The Vibram outsole provides excellent traction, even in wet rocky terrain. It’s also super durable so you don’t need to worry about the tread pattern wearing away too fast. The EVA midsole delivers plenty of cushioning. It absorbs the repetitive impact of your footfalls to protect your feet, ankles and knees from long term injuries.
There’s an external heel strap that ensures your feet remain secure. This allows you to take on tough terrain without your feet sliding around inside the shoes. There’s also a rock plate between the midsole and outsole. This protects your feet from rocks and other sharp objects without restricting movement.
Both the Nova and Antora are good walking shoes for travel. However, despite being lightweight, they are quite bulky. You might have trouble cramming them into your backpack — they’re still easier to fit in than hiking boots though!
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The Best Hiking Boots for Travel
- Price Range – $$$$$$
- Best Feature – Allow you to feel the ground beneath your feet
- Feature To Improve – Can get very warm in hot environments
The level of protection offered by VivoBarefoot’s Tracker II FG is unparalleled in barefoot shoes. The tough leather construction is waterproof and can take a real beating. It will protect your feet and ankles from knocks, scrapes and even snake bites if that’s a concern for you.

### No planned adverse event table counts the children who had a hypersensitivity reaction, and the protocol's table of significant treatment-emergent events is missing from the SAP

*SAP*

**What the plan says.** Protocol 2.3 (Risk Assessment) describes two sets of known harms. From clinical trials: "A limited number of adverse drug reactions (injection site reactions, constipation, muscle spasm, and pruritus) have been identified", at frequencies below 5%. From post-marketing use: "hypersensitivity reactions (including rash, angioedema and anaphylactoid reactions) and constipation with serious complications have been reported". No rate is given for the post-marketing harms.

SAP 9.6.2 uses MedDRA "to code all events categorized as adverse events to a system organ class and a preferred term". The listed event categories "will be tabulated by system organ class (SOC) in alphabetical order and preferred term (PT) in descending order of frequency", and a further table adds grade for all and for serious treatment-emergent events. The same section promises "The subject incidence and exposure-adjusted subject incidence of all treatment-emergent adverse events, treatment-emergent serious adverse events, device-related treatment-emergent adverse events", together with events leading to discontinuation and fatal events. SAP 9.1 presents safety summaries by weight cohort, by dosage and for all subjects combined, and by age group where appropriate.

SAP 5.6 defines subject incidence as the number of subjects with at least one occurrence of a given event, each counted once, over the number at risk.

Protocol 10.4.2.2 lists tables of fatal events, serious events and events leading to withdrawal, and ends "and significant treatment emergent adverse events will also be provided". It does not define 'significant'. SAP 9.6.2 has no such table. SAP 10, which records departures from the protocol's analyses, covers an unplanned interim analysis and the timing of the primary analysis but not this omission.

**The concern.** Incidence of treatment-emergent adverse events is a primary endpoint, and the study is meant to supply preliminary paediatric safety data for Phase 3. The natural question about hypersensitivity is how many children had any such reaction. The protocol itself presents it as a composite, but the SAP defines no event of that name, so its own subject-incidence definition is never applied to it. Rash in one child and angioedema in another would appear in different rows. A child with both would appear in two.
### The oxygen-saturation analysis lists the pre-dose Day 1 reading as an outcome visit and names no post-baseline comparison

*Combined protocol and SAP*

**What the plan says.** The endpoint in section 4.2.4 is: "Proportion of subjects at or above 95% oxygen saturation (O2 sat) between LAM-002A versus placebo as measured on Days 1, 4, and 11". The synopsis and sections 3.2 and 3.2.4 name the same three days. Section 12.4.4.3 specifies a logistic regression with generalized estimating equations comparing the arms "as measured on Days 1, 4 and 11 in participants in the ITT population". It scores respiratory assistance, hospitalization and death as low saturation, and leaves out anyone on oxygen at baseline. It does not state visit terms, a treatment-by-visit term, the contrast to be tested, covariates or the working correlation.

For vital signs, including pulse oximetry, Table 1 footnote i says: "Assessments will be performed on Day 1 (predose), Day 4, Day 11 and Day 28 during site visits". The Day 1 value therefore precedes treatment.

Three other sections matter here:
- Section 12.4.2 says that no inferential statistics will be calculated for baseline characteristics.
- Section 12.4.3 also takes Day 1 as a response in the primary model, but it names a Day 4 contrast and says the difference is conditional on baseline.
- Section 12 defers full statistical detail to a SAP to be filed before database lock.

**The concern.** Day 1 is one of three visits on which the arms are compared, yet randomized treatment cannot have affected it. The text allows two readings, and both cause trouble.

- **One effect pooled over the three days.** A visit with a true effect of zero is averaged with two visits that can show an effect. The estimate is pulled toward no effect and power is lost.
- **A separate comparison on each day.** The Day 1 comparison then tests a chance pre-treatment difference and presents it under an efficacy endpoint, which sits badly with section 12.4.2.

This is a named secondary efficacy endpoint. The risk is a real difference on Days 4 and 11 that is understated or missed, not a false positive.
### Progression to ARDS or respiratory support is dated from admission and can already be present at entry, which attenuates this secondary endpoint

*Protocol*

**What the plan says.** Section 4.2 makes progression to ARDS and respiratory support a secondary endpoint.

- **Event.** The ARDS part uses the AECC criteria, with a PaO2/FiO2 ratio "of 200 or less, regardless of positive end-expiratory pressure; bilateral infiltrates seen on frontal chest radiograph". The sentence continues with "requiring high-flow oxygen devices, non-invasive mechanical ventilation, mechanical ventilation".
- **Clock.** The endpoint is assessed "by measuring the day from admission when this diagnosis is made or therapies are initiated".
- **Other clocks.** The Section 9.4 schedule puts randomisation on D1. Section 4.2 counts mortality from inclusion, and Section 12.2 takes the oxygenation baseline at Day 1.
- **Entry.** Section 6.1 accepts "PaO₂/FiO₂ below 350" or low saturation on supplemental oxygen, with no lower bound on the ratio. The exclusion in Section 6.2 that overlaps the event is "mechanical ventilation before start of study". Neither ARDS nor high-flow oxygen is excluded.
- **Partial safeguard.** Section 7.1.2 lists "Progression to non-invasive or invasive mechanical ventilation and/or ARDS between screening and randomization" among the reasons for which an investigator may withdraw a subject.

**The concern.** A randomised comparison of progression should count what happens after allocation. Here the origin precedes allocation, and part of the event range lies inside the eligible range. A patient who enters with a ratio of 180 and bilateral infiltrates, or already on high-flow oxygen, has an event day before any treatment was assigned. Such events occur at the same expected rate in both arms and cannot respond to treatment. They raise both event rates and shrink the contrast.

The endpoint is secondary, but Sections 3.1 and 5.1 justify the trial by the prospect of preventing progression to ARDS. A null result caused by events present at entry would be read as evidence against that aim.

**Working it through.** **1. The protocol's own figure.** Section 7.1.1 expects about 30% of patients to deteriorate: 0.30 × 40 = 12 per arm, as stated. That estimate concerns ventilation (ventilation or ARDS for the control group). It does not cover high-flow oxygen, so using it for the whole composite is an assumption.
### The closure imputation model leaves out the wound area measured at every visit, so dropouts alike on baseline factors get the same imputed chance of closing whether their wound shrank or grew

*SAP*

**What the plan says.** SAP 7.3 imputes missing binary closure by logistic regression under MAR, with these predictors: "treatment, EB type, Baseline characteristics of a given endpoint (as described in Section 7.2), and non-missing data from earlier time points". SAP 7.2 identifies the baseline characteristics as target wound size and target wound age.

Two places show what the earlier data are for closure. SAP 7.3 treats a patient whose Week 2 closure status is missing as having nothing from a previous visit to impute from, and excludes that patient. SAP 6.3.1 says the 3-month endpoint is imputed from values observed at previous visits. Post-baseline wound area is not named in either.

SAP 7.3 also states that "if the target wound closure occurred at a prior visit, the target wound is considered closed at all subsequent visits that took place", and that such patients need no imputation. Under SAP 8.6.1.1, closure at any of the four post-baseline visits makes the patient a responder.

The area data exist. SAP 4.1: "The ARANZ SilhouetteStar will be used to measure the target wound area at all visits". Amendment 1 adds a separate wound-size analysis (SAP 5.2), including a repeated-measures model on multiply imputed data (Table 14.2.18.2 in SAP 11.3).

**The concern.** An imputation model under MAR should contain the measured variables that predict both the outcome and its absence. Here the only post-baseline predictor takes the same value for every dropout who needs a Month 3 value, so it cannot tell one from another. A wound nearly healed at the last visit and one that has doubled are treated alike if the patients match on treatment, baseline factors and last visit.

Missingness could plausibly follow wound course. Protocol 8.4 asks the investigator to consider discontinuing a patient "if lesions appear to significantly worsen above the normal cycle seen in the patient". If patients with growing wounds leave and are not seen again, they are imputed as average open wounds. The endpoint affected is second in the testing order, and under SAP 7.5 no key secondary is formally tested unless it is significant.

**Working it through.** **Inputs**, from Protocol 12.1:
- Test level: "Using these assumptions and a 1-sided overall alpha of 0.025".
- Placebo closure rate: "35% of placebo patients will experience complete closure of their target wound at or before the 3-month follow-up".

The leather all comes from small scale farmers who allow their cattle to roam relatively free. This means there can be unique natural marks and scarring on the leather.
The outsole is the same as the Primus Trail II FG. It will keep your feet planted even in wet or slippery conditions.
Thick padding around the ankles prevents rubbing and ensures the boots remain comfy for hours at a time. However, in hot environments, the padding restricts airflow and can cause your feet to overheat. If you’re not hiking in awkward or tough terrain, you won’t need boots with this much ankle support.
Like every other pair of Vivo Barefoot shoes, the Tracker features a wide toe box for maximum comfort. This helps keep your feet a little cooler and also gives plenty of room for your toes to splay. Another advantage of the wide toe box is that it allows your feet to swell without rubbing and causing blisters.
There’s also a removable thermal insole included with these boots. If you’re hiking in a cold environment, we recommend using this. Otherwise, pull it out.
As mentioned above, VivoBarefoot will do their best to repair worn shoes. If the shoes can’t be repaired, VivoBarefoot will recycle the components and offer you a discount on your next pair!
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Scarpa Kailash Plus GTX
- Price Range – $$$$$$
- Best Feature – Long-lasting
- Feature To Improve – Expensive